Impressive work from a virtuoso.



Death haunts this dark collection of 10 stories from Tuck (I Married You for Happiness, 2011, etc.).

Ella is an American divorcee raising her children in France in the title story. She’s a tenant on the estate of one of the richest (and oldest) men in the country. Her arrival coincided with a horrendous plane crash nearby; hundreds died. Ella has been summoned to dinner with her landlord on a cold winter’s night: The story is suffused in existential dread. That same dread affects Maud in "Ice." She and husband Peter, retirees, are on an Antarctic cruise. Peter’s nighttime disappearance, re-awakening her old fears, is far more frightening than the surrounding icebergs. "Lucky" is more complicated. Six characters’ lives intersect; the model is the play/movie Six Degrees of Separation. An alcoholic crashes his car and dies; that’s the heart of a story remarkable for its technical expertise. That expertise is also evident in "Sure and Gentle Words." It begins with a German professor’s mysterious and fatal fall from a train in 1911, touches lightly on two momentous sexual encounters and one world war, and ends some 20 years later with the professor’s son interpreting that fall in his film. Dislocation is a recurrent theme. An American couple discovers that going native in Thailand can have a boomerang effect: It’s not pretty. ("Bloomsday in Bangkok"). "Pérou" offers a more extreme example of cultural dislocation. A young French nanny travels with her employer to South America in 1940 to avoid the war. Her fate there seems almost gratuitously cruel. There’s nothing cruel about Chingis in "The Riding Teacher," though he’s a descendant of one of the great killer conquerors of history, Genghis Khan. All that this gentle, unhappy man has inherited is superb horsemanship. Leave contemporary cruelty to Mark, the unfaithful husband in "My Flame," who takes shocking advantage of his vulnerable niece in a story that burns with a wicked flame indeed.

Impressive work from a virtuoso.

Pub Date: May 7, 2013

ISBN: 978-0-8021-2016-8

Page Count: 224

Publisher: Atlantic Monthly

Review Posted Online: Feb. 4, 2013

Kirkus Reviews Issue: Feb. 15, 2013

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It's being called a novel, but it is more a hybrid: short-stories/essays/confessions about the Vietnam War—the subject that O'Brien reasonably comes back to with every book. Some of these stories/memoirs are very good in their starkness and factualness: the title piece, about what a foot soldier actually has on him (weights included) at any given time, lends a palpability that makes the emotional freight (fear, horror, guilt) correspond superbly. Maybe the most moving piece here is "On The Rainy River," about a draftee's ambivalence about going, and how he decided to go: "I would go to war—I would kill and maybe die—because I was embarrassed not to." But so much else is so structurally coy that real effects are muted and disadvantaged: O'Brien is writing a book more about earnestness than about war, and the peekaboos of this isn't really me but of course it truly is serve no true purpose. They make this an annoyingly arty book, hiding more than not behind Hemingwayesque time-signatures and puerile repetitions about war (and memory and everything else, for that matter) being hell and heaven both. A disappointment.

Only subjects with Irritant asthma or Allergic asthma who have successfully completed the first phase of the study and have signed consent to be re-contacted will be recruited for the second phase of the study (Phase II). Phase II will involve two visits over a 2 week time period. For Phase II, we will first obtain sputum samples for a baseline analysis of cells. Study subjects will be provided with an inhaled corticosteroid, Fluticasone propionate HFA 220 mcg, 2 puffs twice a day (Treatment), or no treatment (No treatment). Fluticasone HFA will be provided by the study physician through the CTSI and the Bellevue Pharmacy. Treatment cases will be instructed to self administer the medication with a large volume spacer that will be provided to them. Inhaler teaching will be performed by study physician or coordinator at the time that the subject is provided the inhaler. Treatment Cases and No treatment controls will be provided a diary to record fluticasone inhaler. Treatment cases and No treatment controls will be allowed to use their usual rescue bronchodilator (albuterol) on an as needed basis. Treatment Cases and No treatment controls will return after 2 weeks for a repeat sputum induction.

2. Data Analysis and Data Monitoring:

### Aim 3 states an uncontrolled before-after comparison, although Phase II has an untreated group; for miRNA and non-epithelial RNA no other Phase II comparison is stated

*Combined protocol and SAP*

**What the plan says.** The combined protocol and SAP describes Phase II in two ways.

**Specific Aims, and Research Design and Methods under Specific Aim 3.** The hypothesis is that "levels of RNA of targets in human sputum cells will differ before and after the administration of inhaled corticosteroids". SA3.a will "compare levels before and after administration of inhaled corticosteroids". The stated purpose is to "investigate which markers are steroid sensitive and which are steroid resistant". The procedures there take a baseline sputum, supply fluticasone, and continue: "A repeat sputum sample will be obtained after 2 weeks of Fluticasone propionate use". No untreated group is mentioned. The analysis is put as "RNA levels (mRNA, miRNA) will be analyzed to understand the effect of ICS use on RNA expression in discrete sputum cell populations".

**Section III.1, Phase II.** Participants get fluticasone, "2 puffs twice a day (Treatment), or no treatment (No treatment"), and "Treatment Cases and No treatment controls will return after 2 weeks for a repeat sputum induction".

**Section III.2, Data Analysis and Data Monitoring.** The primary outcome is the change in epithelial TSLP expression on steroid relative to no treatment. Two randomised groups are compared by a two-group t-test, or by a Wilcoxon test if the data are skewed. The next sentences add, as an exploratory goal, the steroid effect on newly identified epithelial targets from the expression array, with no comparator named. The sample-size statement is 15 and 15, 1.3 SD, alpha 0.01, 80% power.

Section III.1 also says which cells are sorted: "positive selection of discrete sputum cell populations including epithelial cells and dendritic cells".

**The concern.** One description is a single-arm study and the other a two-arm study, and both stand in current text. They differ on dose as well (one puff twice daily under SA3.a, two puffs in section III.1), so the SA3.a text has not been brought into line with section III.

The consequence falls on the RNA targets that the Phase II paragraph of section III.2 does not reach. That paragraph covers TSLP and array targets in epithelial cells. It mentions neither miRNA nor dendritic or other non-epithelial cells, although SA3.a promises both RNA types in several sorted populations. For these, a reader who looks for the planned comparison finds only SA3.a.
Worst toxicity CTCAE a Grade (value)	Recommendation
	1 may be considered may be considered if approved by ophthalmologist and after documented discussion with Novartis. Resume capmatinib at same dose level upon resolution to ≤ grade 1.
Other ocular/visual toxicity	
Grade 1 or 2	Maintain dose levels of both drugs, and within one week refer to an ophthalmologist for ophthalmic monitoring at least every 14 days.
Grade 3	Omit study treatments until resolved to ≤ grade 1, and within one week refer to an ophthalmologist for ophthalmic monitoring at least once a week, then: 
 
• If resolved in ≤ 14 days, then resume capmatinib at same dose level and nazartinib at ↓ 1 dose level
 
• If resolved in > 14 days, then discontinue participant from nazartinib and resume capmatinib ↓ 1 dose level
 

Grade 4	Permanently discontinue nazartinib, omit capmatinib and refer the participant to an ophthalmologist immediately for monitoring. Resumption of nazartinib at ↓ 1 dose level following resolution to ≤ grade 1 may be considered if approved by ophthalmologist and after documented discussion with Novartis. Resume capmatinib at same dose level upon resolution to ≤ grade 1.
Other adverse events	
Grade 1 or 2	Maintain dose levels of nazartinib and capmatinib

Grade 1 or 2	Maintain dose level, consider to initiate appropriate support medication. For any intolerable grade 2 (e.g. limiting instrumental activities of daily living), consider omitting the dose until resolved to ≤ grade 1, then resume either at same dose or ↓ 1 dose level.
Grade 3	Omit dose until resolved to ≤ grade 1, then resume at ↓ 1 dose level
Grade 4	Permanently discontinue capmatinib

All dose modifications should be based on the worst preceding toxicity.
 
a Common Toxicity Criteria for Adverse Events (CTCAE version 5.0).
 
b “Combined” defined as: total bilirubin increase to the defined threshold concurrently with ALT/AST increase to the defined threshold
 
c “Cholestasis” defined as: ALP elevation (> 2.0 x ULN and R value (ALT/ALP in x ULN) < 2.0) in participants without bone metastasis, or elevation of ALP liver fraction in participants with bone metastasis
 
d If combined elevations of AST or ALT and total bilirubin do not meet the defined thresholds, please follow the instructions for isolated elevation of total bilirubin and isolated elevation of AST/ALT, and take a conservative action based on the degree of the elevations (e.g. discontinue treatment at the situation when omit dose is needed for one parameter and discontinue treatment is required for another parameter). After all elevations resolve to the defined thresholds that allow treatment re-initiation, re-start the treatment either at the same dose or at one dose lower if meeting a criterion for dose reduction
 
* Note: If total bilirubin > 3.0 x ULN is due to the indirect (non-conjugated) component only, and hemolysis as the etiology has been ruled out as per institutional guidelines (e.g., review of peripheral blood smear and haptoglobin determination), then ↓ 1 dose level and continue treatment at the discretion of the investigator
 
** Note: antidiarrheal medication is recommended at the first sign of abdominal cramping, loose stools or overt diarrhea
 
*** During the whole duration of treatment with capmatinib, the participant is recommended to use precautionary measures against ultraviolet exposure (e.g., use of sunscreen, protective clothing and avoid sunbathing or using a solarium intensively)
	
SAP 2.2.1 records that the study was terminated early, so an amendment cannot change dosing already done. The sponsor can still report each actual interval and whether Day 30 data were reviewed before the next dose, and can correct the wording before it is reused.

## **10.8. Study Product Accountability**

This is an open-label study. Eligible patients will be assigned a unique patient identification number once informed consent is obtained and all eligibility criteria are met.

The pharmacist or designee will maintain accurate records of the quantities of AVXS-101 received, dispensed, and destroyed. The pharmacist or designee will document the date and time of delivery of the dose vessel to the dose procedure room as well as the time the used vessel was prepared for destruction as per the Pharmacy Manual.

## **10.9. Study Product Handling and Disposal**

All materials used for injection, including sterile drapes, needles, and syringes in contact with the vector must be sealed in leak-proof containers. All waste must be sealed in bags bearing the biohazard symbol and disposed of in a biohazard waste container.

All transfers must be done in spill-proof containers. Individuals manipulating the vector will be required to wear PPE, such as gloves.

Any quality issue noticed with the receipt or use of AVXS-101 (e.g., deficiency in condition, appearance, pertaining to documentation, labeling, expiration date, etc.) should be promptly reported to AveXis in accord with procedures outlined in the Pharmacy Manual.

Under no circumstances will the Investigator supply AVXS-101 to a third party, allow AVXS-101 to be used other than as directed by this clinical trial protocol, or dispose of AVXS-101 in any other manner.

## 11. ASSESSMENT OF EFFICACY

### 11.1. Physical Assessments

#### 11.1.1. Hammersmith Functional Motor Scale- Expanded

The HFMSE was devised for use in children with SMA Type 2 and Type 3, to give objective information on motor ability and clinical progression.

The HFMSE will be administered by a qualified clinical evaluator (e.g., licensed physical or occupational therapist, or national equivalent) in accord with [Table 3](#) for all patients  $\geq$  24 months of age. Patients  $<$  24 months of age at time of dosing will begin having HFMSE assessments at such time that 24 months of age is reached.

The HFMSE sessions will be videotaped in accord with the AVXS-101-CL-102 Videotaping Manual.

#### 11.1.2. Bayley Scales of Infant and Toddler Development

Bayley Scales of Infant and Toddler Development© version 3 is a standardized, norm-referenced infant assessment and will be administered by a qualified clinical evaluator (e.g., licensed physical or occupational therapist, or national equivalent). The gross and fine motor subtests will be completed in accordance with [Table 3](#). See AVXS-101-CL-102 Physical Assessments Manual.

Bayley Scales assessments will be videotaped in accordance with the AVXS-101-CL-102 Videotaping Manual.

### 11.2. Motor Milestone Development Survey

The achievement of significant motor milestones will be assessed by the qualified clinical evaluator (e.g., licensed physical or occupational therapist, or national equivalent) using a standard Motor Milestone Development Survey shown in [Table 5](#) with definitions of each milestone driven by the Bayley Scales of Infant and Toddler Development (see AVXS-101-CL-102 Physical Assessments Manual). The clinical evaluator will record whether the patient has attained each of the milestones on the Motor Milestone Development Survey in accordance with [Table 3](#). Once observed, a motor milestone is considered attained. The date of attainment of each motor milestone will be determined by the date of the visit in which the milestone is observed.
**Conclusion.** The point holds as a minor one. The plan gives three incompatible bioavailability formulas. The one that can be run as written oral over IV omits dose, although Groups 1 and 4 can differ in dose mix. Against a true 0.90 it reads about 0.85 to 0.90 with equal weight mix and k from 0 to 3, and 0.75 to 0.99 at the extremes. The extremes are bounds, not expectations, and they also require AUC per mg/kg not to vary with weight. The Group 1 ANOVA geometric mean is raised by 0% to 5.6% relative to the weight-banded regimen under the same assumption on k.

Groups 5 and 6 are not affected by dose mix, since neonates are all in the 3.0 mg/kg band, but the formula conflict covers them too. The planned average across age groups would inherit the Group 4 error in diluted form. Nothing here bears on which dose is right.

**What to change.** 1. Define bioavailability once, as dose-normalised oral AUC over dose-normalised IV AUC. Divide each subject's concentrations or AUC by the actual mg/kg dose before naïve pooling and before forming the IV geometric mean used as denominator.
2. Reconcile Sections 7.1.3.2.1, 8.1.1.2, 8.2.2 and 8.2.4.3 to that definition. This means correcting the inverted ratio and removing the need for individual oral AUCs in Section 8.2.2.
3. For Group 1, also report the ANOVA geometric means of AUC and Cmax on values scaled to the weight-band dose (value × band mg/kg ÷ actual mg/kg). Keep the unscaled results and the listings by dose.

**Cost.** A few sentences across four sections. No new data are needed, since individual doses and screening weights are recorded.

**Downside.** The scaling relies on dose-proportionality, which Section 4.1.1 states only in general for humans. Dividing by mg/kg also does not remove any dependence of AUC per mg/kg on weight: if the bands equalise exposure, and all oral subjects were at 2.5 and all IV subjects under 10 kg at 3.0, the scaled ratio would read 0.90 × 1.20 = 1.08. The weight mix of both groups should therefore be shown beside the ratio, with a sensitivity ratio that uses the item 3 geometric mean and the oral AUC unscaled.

Pub Date: March 28, 1990

ISBN: 0618706410

Page Count: 256

Publisher: Houghton Mifflin

Review Posted Online: Oct. 2, 2011

Kirkus Reviews Issue: Feb. 15, 1990

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Old-fashioned short fiction: honest, probing and moving.


One of America’s great novelists (Lost Memory of Skin, 2011, etc.) also writes excellent stories, as his sixth collection reminds readers.

Don’t expect atmospheric mood poems or avant-garde stylistic games in these dozen tales. Banks is a traditionalist, interested in narrative and character development; his simple, flexible prose doesn’t call attention to itself as it serves those aims. The intricate, not necessarily permanent bonds of family are a central concern. The bleak, stoic “Former Marine” depicts an aging father driven to extremes because he’s too proud to admit to his adult sons that he can no longer take care of himself. In the heartbreaking title story, the death of a beloved dog signals the final rupture in a family already rent by divorce. Fraught marriages in all their variety are unsparingly scrutinized in “Christmas Party,” Big Dog” and “The Outer Banks." But as the collection moves along, interactions with strangers begin to occupy center stage. The protagonist of “The Invisible Parrot” transcends the anxieties of his hard-pressed life through an impromptu act of generosity to a junkie. A man waiting in an airport bar is the uneasy recipient of confidences about “Searching for Veronica” from a woman whose truthfulness and motives he begins to suspect, until he flees since “the only safe response is to quarantine yourself.” Lurking menace that erupts into violence features in many Banks novels, and here, it provides jarring climaxes to two otherwise solid stories, “Blue” and “The Green Door.” Yet Banks quietly conveys compassion for even the darkest of his characters. Many of them (like their author) are older, at a point in life where options narrow and the future is uncomfortably close at hand—which is why widowed Isabel’s fearless shucking of her confining past is so exhilarating in “SnowBirds,” albeit counterbalanced by her friend Jane’s bleak acceptance of her own limited prospects.

Old-fashioned short fiction: honest, probing and moving.

Pub Date: Nov. 12, 2013

ISBN: 978-0-06-185765-2

Page Count: 304

Publisher: Ecco/HarperCollins

Review Posted Online: Sept. 1, 2013

Kirkus Reviews Issue: Sept. 15, 2013

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